Time went by. A year, two years, and one day Daniel received a wedding invitation in the mail. He opened it and read it but didn’t recognize the names of the bride or groom, or their families. He asked his wife and she didn’t recognize them either.

There was a phone number for RSVP’s on the invitation so he called to find out who it was who invited him. He heard a young lady answer “Shalom.” “Shalom,” he said. “I just received a wedding invitation but my wife and I don’t know who it’s from. Who’s getting married? Who invited us?” “I know who’s getting married,” she answered, “because I’m the kallah. Maybe you were invited by the side of the chattan. What’s your name?” “Daniel Cohen.”

There was a silence and then when the girl spoke it was with a voice filled with emotion. “I guess you don’t remember me,” she said. “You called me once a couple of years ago in the middle of the night when you were very thirsty and you wanted someone to answer amein to your berachah.” It didn’t take more than a couple of seconds for Daniel to remember that most unusual incident. He looked again at the invitation. By the way it was written, expressing on top gratitude to Hashem for bringing this couple together, it was clear that it was going to be a religious wedding.

After a moment, he said: “You told me that you don’t know anything about Judaism but I see you’re having a religious wedding.”

“Yes,” she said, “I didn’t know anything, but what you explained to me was so special, so meaningful and so different from the kind of life that I was living that I decided to look into Judaism and find out what it’s about. And I did. I bought books, and then I went to lectures and classes and everything I was learning was so wonderful, so true that I enrolled in a seminary for girls like me who wanted to learn more about Judaism. I loved everything I was learning and experiencing and I decided to change my life – to be religious. I’m a baalat teshuva now, and I’m marrying a boy who’s a baal teshuva, too. And with Hashem’s help we’re going to build a home of Torah and holiness, and happiness that comes from living a life of truth and meaning.” Daniel listened, stunned by what he was hearing, and she continued: “That night after you hung up, I felt that my life was going to change, and it all started with you, so I wrote down your phone number, because it came up automatically when you called, and I found out your name and address just in case I would ever want it. And now I wanted it, because I wanted you to know what happened after you called me at four in the morning to say ‘amein’.”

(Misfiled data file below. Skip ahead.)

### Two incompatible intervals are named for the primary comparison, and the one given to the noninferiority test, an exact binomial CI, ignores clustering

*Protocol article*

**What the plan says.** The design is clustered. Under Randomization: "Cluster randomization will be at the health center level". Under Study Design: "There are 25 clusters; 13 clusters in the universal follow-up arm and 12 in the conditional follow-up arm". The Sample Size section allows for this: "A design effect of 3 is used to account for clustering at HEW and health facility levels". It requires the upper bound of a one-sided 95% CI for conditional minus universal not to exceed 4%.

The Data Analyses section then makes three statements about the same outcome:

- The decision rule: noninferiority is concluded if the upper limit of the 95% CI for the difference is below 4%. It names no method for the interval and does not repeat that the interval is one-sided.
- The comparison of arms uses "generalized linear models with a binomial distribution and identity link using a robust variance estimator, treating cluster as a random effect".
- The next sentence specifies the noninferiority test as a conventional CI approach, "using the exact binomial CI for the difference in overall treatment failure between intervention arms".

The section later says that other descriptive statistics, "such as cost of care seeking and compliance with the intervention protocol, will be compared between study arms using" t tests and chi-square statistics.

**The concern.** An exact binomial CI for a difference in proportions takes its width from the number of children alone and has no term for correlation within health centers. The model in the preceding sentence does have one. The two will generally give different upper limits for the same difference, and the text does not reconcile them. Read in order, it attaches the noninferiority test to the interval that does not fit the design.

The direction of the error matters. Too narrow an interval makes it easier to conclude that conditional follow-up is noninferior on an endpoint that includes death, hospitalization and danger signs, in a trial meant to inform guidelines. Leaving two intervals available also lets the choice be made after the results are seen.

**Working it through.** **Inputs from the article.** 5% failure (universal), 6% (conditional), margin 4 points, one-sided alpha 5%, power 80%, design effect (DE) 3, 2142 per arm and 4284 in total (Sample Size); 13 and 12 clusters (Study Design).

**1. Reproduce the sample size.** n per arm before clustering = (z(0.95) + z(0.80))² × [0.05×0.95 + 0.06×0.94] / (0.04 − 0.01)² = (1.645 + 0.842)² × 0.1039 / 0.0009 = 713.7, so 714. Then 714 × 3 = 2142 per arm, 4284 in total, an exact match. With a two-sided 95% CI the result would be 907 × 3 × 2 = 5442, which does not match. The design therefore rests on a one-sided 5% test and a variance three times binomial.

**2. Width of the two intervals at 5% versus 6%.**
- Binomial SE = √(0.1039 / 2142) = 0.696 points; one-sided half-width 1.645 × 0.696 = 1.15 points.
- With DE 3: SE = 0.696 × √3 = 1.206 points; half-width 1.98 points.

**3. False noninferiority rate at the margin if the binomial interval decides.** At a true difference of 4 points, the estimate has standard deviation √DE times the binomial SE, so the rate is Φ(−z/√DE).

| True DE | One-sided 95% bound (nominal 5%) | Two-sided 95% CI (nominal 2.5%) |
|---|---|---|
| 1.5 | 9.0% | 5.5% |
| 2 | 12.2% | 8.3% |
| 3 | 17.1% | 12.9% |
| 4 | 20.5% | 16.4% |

* not their real names

Naomi Brudner’s double musical album for children and their families, You Are Wonderful! is now available in stores or digitally by contacting her.

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Naomi Brudner, M.A., lives in Yerushalayim where she writes, counsels and practices Guided Imagery for health, including for stroke patients.